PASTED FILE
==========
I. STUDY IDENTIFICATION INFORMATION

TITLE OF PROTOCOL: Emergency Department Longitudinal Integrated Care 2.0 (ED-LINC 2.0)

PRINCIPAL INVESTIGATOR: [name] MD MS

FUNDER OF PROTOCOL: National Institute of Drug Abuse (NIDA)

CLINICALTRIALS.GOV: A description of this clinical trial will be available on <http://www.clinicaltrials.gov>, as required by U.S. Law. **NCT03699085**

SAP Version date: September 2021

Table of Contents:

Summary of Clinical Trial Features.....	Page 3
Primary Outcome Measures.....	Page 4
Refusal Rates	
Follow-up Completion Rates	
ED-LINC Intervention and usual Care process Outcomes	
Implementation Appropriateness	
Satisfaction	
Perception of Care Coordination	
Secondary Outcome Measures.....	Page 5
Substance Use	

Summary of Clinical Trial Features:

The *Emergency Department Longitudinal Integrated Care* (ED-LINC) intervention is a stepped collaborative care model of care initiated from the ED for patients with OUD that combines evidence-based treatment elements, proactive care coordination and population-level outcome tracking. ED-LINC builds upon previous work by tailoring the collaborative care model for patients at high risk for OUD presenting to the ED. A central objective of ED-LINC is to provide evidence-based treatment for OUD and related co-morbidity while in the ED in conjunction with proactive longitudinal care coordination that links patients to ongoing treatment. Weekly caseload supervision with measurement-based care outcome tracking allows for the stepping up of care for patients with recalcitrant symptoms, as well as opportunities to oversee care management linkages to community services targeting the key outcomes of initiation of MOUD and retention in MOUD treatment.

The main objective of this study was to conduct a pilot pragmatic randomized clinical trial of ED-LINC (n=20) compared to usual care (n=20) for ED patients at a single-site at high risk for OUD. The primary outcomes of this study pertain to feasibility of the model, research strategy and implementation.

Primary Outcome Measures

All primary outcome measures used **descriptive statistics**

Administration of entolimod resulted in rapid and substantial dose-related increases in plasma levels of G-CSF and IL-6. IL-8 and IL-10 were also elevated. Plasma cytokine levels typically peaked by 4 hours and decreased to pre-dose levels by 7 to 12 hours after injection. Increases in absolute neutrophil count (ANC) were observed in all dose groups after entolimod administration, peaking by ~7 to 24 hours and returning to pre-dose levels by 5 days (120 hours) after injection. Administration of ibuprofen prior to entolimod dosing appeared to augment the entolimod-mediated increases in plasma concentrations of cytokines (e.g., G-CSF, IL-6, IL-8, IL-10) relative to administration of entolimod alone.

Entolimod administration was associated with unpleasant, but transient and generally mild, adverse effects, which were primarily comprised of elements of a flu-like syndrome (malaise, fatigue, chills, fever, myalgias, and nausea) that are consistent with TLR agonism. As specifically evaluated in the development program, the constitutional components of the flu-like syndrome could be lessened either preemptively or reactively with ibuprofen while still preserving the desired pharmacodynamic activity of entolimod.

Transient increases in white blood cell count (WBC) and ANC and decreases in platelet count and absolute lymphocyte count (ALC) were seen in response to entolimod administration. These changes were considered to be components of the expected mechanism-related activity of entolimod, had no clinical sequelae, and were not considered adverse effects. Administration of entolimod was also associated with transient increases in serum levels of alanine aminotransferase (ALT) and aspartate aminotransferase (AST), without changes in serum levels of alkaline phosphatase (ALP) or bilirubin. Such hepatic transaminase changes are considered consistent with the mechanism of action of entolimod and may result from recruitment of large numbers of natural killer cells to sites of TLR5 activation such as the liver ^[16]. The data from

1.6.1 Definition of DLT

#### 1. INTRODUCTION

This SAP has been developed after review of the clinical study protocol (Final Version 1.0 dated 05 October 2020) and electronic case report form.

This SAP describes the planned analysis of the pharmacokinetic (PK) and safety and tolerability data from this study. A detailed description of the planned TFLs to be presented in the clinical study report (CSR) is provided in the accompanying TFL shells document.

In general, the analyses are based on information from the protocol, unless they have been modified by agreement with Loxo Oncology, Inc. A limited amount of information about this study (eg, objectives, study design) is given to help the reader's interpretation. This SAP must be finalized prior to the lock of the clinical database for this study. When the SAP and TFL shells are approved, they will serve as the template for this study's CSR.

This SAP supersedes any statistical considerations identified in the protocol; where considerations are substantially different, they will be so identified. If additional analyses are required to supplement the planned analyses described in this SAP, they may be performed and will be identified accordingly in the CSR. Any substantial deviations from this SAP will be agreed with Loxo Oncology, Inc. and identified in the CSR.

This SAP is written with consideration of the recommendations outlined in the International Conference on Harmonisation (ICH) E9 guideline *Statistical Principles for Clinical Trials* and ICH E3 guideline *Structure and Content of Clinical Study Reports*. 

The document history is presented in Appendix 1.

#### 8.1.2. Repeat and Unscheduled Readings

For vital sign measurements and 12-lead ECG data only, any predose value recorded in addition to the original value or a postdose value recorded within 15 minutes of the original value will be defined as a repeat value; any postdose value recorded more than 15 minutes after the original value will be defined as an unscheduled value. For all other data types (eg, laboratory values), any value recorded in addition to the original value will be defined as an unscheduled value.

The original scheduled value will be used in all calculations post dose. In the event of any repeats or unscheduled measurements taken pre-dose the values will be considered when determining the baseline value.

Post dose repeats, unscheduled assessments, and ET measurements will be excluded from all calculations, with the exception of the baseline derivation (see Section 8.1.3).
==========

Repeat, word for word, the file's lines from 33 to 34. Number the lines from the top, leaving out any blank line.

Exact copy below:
The document history is presented in Appendix 1.

#### 8.1.2. Repeat and Unscheduled Readings